by Jim Dulzo
Most Americans don’t pay much attention to foundations. We think of them as nice organizations that keep the good shows coming on public TV and radio, help the symphony and the zoo and fund the search for the cure of particularly nefarious diseases or learning disabilities. When we think foundations, we mostly have warm fuzzy thoughts of nice nonprofit types making life a little better for everyone.
Mark Dowie, the onetime Mother Jones reporter who nailed Ford Motor Company for the exploding Pinto phenomenon two decades ago, says it’s not quite that simple. Dowie’s new book is not as high-impact as some of his earlier, classic muckraking, but it offers fascinating, stimulating reading about these relatively new and increasingly powerful American institutions and the people who run them.
American Foundations touches lightly on a wide swath of 20th century domestic history as it recounts some of the triumphs and screwups of early philanthropists such as Andrew Carnegie and John D. Rockefeller. For example, early in the 20th century Carnegie helped build more than 2,400 public libraries (Detroit’s main branch among them) and created a national transferable pension system for teachers. But he gave almost no money to public, primary and secondary education. Instead he focused almost exclusively on the most elite colleges and universities — in an era when only 20 percent of high-school seniors went on to colleges. One Rockefeller spin-off, the Spellman Foundation, did build more than 5,000 rural schools for black Americans in the South, but this was the exception the proved the rule: Early American philanthropy was very elitist in its self-proclaimed mission of fostering the increase and spread of knowledge.
After this overview, the book peeks behind the scenes of some of modern philanthropy’s most spectacular triumphs and failures — more recent projects such as the attempted eradication of malaria, the so-called 1960s Green Revolution, and even California’s current energy “crisis.” The World Health Organization did greatly reduce malaria in some tropical countries for a while, but then the mosquitoes which spread the disease developed resistance to the DDT used to control them. The Green Revolution in agriculture has been extremely problematic. Its heavy use of pesticides and chemical fertilizers, combined with extensive mechanization of Third World farming practices did lead to an initial burst in farming productivity. But that has since fallen off, while the subsequent ecological and sociological consequences have been severe.
Dowie makes a convincing case that foundations are very powerful institutions that bear more than mere watching from the sidelines.
The book is so engaging because he writes from his research rather than merely about it. Dowie’s got all the numbers he needs and draws from them skillfully. But it’s the hundreds of brief stories — often quick sketches of fascinating philanthropists of the past — that enliven his freewheeling, research-driven text. Pithy quotes from a wide range of critics and culprits complement each chapter’s multiple subheadings. Dowie traverses an invigorating cross section of American society as he writes about foundations in their key settings, both historical and modern: education, science, health, the environment, food, energy, art and human services.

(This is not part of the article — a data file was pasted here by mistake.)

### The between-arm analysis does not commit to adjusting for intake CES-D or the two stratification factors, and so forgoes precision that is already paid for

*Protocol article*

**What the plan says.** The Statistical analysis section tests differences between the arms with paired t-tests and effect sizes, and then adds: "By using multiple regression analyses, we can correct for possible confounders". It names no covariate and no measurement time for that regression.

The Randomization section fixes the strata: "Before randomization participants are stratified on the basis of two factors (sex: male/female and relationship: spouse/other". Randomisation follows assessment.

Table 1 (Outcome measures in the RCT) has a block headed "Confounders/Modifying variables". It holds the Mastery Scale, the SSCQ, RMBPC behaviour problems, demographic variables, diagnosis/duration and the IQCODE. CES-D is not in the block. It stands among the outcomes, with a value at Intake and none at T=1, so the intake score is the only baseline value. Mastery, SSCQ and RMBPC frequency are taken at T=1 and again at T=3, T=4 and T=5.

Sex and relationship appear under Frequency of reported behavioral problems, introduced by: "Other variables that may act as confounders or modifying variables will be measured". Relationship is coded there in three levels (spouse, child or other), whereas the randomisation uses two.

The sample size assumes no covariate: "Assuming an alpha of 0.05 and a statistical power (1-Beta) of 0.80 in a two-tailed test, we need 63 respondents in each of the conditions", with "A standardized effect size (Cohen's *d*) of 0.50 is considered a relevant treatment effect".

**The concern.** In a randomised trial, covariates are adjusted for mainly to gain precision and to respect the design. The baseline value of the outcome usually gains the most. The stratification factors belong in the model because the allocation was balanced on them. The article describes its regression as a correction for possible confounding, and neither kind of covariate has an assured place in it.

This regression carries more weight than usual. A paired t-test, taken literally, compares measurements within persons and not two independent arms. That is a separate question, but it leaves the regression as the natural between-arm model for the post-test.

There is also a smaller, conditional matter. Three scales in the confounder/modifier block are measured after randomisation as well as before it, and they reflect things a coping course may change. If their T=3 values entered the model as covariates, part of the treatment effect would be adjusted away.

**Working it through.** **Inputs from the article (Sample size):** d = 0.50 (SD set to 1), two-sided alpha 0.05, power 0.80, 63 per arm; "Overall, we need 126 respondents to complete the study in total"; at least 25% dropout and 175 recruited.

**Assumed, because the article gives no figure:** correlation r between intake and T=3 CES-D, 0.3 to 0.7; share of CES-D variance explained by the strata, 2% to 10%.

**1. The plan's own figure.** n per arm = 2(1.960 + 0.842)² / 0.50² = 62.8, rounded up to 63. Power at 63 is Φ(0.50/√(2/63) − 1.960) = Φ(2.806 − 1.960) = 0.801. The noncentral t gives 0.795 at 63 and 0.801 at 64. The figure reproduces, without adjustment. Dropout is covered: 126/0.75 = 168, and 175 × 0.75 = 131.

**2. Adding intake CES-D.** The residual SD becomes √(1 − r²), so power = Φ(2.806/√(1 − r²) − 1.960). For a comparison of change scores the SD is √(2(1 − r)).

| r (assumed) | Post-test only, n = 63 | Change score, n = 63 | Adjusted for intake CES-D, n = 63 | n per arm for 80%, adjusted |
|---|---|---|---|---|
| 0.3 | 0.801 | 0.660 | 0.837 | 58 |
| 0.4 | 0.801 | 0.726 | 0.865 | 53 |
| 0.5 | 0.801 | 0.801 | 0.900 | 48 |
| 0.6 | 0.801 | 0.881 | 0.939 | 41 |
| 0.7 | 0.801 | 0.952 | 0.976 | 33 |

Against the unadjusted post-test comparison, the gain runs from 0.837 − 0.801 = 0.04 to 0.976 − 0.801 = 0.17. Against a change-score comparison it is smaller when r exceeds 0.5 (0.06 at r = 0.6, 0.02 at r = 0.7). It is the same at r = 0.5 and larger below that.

Dowie is open-minded about his subject, offering many more questions than answers. Sometimes, he says, foundations are a very good thing, sometimes they are downright dangerous. In all cases, he says, they are essentially uncontrolled (except by their founders and hand-picked successors) even as they are quite busy affecting most aspects of American — and global — life as they attempt to “do good.”
He points out that foundations will steadily become more powerful as government, under attack by both philosophical and corporate opponents, becomes less powerful. And with the rise of both “progressive” and “conservative” foundations, the political debate will become ever more contentious even as it becomes more distant from everyday people.
Dowie’s own questions about foundations range from the philosophical to the practical. Can foundations, funded by wildly successful capitalists, ever fundamentally transform the system that made their founders so wealthy in the first place? Do foundations ever enable, or always disable, genuinely radical solutions? Would limiting the size, life span and direct family control of foundations make them more progressive, effective or democratic? What’s the best way to organize these rapidly growing, increasingly powerful institutions so that they do more good and less harm? Or would more “regulation” of foundations chase away the relatively few wealthy people who genuinely do want to build a better world with their money — whatever that means?
Plainly, American Foundations: An Investigative History means to start a conversation among the people who work at, fund, or are funded by any of the country’s 50,000 foundations, which now boast $400 billion in real assets. Since both the number and size of American foundations will soon explode as today’s massively wealthy boomer generation retires and begins to investigate philanthropy, that conversation is steadily becoming more important. As usual for the award-winning Dowie, this book is right on time.
Jim Dulzo is a regular Metro Times contributor. Send comments to firstname.lastname@example.org.